How will we talk about Asian American athletes

By Christine McManigal
(Illustration by Christine McManigal)

The first word that Benjamin Solak, a draft analyst on The Draft Network, uses to describe University of Washington football player Taylor Rapp is “smart.”

“Smart, aggressive player who fills multiple roles within the back seven. Recognizes running game flow and misdirection very quickly and regularly takes the correct angles to attack offensive concepts; does well to retain leverage when approaching tackles to defend the weakest area of the field/turn runners back into help.”

Then — as analysts do with all players in the draft — Solak lists Rapp’s cons.

“Not overly rangy. Despite strong linear burst, top speed does not impress. Some tightness in the hips limits ability to turn corners with explosion, which gives him issues when flipping his hips to carry deep routes from the slot. Will take drop step when exploding, which only adds to the delay. Physical limitations in a straight line could force him into exclusively short zone responsibilities in the NFL, which would cap his efficacy as an interchangeable defensive piece.”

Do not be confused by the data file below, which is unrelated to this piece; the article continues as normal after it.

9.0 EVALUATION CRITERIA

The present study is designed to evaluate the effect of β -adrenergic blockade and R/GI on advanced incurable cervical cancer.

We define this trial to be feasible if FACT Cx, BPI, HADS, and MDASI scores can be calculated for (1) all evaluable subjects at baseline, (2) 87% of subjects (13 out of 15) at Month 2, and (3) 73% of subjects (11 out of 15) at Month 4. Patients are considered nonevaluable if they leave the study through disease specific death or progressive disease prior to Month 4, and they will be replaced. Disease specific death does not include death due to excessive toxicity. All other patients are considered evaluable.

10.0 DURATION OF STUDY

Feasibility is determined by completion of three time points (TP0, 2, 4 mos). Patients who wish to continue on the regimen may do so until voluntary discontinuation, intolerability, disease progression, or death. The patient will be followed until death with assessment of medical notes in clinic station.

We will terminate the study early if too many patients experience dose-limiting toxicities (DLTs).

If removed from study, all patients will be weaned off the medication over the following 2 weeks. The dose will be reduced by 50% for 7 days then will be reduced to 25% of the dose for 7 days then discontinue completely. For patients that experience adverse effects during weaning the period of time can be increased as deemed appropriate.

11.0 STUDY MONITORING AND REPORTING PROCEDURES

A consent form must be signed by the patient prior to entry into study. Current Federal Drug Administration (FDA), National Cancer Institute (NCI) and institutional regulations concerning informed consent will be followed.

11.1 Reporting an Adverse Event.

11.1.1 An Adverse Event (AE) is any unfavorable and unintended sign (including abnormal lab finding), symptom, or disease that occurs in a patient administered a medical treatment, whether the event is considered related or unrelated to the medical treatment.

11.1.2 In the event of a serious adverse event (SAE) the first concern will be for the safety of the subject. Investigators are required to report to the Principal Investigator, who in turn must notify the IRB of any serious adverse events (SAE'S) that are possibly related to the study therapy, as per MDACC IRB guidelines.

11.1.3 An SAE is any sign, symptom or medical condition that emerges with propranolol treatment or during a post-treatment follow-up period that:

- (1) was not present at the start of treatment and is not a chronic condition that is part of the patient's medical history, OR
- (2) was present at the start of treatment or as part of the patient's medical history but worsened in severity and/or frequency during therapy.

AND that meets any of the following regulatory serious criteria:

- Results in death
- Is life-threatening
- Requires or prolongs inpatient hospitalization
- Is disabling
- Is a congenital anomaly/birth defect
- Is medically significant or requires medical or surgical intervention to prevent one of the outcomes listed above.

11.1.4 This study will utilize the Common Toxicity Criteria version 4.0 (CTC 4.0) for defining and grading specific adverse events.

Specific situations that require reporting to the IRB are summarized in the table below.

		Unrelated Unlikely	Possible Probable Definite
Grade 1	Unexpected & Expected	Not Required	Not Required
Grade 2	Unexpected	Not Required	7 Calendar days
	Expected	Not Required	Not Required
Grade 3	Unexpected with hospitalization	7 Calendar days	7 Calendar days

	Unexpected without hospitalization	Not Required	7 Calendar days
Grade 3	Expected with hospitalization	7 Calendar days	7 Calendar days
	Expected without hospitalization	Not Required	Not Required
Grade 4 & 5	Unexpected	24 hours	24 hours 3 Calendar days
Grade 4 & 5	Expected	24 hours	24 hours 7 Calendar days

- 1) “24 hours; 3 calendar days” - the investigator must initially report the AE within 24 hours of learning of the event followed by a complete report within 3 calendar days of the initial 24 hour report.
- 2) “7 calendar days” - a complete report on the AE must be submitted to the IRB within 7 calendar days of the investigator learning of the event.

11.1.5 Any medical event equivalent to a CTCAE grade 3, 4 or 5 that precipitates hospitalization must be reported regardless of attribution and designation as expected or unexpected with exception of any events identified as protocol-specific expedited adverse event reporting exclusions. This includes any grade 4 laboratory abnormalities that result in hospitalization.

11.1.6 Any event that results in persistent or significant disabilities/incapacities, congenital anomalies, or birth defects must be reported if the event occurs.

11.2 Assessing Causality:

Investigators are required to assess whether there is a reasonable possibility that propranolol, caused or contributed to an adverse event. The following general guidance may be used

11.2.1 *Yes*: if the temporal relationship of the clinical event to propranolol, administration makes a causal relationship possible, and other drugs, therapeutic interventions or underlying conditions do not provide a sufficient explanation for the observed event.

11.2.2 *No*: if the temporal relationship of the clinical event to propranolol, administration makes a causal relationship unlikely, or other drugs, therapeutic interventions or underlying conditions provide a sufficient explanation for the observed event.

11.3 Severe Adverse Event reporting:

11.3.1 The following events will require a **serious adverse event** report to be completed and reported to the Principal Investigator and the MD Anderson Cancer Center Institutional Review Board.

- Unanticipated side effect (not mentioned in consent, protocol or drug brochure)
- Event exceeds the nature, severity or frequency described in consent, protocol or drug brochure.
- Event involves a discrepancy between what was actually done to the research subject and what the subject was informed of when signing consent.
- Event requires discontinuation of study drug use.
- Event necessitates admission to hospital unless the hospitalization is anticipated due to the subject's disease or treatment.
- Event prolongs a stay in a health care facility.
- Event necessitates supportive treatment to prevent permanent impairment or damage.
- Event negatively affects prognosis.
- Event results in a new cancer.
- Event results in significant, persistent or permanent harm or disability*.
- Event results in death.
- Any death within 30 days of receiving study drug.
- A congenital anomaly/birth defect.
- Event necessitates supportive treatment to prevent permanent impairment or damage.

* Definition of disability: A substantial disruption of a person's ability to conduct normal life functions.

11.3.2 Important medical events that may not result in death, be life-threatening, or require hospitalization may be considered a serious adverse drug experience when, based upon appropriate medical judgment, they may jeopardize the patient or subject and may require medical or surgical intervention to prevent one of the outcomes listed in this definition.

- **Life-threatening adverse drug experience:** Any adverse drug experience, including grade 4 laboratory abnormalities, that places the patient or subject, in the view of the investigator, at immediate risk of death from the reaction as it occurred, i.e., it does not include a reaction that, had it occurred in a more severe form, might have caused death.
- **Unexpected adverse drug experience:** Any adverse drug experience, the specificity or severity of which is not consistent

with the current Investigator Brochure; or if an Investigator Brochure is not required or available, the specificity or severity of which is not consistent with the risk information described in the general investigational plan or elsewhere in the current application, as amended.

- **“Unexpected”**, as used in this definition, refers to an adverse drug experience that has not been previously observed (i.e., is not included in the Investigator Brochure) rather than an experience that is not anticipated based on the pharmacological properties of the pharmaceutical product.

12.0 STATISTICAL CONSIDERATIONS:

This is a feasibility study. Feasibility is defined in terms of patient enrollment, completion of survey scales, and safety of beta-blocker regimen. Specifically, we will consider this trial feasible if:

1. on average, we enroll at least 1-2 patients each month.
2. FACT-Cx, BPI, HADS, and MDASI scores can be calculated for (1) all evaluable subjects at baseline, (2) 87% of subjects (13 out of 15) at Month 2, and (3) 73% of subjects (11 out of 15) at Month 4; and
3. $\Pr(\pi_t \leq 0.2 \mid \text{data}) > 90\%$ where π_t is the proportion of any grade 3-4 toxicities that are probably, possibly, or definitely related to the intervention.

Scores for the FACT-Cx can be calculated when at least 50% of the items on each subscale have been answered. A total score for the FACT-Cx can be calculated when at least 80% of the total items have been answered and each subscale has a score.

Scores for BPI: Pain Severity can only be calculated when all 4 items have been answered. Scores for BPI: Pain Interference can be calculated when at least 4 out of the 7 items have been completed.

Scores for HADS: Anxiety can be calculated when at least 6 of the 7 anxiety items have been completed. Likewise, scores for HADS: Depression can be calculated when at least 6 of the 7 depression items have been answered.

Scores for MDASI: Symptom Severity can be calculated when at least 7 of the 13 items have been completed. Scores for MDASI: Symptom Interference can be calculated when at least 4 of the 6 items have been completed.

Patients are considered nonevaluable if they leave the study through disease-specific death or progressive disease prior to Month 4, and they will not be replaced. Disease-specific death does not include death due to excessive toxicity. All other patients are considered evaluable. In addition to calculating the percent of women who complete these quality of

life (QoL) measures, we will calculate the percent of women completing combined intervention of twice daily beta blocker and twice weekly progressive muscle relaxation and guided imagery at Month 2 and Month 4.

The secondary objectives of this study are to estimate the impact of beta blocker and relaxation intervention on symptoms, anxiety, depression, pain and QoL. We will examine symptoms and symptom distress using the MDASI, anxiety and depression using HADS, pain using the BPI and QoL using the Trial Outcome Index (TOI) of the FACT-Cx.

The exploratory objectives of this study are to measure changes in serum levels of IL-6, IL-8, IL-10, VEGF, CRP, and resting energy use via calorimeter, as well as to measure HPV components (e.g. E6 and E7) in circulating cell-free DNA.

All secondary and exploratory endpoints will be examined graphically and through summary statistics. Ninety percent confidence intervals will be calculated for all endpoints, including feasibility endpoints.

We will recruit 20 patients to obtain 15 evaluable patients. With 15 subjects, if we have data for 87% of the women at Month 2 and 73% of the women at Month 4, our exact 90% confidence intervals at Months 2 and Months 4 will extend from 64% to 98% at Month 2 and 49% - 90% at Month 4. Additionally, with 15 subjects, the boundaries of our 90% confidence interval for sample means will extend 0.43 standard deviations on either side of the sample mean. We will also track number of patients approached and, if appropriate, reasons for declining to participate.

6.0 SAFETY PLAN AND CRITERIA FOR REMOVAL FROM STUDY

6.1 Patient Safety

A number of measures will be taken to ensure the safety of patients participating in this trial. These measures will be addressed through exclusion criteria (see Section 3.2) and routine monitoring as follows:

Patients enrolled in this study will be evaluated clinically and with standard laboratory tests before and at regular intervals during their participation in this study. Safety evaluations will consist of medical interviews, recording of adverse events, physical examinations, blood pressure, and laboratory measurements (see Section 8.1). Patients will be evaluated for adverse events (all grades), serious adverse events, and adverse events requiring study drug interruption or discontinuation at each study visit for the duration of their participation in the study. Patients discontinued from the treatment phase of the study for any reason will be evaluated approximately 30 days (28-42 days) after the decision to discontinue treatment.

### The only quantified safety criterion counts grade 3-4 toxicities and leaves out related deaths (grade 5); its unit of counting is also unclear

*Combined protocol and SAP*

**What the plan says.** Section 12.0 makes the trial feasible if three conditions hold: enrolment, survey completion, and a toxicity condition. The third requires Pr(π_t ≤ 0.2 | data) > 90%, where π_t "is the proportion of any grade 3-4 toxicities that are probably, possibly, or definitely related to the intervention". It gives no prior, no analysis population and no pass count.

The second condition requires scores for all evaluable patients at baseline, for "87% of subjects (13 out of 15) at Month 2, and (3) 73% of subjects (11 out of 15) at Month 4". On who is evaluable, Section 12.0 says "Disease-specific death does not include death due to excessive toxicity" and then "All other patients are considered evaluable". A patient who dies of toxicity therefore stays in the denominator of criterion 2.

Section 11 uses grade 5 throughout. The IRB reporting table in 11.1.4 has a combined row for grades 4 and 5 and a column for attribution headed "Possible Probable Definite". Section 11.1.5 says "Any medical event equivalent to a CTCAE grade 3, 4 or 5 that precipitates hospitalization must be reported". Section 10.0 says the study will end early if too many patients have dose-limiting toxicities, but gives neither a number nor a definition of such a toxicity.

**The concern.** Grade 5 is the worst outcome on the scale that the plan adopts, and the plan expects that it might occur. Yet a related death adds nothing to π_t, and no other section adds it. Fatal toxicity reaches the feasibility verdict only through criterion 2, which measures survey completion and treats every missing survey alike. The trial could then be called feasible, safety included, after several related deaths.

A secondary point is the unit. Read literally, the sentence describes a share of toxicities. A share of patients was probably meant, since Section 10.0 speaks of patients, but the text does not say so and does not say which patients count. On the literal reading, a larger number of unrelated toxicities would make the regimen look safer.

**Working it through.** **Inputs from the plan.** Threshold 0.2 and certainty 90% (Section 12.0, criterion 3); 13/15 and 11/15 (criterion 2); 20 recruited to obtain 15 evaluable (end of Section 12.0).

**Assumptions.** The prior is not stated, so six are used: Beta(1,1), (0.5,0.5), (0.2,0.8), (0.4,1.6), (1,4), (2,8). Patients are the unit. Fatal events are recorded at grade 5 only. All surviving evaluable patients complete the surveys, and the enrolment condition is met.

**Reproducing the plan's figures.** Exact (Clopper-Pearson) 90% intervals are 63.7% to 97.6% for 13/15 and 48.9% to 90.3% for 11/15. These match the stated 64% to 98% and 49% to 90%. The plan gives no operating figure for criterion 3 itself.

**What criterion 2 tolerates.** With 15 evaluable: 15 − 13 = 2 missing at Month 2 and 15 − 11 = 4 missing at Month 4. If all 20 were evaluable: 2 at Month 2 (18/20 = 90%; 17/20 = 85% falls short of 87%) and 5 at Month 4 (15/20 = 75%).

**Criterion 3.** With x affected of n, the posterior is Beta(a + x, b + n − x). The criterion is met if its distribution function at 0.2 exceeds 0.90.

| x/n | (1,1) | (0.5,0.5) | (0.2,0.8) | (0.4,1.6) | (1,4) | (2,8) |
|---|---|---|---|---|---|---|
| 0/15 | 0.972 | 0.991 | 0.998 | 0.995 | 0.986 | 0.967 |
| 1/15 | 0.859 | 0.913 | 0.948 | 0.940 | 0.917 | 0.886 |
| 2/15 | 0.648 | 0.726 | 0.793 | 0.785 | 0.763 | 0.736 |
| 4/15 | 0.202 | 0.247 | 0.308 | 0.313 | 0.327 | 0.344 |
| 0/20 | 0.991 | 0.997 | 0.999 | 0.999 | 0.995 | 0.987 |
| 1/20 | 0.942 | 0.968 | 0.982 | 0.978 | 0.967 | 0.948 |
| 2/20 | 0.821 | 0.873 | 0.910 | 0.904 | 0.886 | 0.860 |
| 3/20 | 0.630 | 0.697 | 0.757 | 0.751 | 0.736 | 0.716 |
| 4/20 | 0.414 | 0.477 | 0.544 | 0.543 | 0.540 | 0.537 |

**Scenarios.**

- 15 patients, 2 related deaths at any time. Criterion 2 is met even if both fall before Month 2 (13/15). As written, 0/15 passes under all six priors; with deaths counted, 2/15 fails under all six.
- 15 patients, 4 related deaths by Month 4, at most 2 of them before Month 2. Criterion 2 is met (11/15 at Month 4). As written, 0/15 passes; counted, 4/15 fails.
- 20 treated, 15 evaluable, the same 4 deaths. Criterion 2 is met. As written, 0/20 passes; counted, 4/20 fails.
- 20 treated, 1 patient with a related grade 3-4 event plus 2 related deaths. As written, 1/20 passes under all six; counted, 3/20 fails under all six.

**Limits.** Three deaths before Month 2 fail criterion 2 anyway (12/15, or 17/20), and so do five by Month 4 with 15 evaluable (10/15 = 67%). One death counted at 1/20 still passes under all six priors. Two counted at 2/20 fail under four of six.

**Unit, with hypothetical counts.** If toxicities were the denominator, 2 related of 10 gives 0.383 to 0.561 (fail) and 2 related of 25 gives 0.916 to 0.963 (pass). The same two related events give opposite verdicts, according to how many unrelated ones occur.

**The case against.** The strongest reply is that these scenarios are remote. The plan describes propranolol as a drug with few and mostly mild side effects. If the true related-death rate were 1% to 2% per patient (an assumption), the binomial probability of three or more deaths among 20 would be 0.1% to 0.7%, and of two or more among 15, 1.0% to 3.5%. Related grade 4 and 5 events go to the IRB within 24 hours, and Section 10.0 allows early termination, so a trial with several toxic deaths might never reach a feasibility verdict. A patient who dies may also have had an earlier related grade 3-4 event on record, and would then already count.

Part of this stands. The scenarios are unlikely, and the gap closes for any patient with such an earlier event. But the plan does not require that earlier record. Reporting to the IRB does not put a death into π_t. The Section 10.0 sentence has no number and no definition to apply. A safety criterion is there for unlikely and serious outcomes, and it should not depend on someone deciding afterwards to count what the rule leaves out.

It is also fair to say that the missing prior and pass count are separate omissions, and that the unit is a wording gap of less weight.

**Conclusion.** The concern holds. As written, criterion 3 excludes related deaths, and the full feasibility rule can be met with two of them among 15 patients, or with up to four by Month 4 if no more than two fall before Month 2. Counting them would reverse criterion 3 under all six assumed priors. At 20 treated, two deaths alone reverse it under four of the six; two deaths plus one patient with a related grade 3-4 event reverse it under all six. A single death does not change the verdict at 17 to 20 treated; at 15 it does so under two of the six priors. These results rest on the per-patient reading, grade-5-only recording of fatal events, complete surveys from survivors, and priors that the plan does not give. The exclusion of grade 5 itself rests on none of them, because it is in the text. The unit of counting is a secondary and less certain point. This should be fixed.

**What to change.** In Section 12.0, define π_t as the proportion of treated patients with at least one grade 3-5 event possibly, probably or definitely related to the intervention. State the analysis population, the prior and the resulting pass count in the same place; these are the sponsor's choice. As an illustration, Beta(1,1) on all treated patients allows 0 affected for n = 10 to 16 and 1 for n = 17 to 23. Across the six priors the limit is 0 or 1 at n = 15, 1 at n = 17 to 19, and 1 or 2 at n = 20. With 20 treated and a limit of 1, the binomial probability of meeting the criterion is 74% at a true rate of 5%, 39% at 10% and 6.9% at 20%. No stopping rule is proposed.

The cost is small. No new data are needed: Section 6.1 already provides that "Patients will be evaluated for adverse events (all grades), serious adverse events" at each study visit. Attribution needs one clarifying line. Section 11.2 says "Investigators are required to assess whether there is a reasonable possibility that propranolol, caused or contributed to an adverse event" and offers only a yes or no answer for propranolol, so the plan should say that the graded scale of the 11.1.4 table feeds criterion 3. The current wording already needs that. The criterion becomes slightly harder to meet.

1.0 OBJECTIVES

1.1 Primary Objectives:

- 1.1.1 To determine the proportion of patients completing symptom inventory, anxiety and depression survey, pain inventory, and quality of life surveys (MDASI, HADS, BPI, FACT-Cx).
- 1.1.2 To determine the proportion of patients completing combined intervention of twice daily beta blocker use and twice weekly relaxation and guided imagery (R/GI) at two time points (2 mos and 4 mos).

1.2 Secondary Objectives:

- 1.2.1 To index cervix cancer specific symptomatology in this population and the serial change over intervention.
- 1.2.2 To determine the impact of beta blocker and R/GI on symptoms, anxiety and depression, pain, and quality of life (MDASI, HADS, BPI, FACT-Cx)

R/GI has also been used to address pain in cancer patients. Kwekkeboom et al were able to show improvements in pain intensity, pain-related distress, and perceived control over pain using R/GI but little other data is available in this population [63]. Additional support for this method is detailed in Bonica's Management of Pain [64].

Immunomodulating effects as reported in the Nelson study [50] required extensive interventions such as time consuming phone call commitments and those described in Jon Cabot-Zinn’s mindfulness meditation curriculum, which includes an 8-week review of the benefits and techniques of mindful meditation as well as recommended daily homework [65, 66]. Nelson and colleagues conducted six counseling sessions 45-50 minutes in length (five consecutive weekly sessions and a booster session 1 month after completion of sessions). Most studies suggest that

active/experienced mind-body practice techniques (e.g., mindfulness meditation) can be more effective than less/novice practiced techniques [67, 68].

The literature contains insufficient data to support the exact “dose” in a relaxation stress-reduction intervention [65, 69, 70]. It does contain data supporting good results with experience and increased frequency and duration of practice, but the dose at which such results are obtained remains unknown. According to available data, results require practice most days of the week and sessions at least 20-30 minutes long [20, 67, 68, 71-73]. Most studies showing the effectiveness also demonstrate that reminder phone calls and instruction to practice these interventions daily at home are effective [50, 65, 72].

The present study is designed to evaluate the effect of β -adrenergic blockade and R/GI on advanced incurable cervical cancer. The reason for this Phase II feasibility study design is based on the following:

Solak might be right on all the things he’s said about Rapp, a three-year University of Washington safety entering this year’s NFL draft who also is half-Chinese American. But labeling the former Husky as a cerebral player whose brains cover for his physical limitations plays into common stereotypes about athletes — as well as historical stereotypes about Asian Americans.

While most people in the United States might struggle to name more than five current athletes who are Asian, a new wave of Asian American athletes are entering the realm of professional sports in the United States.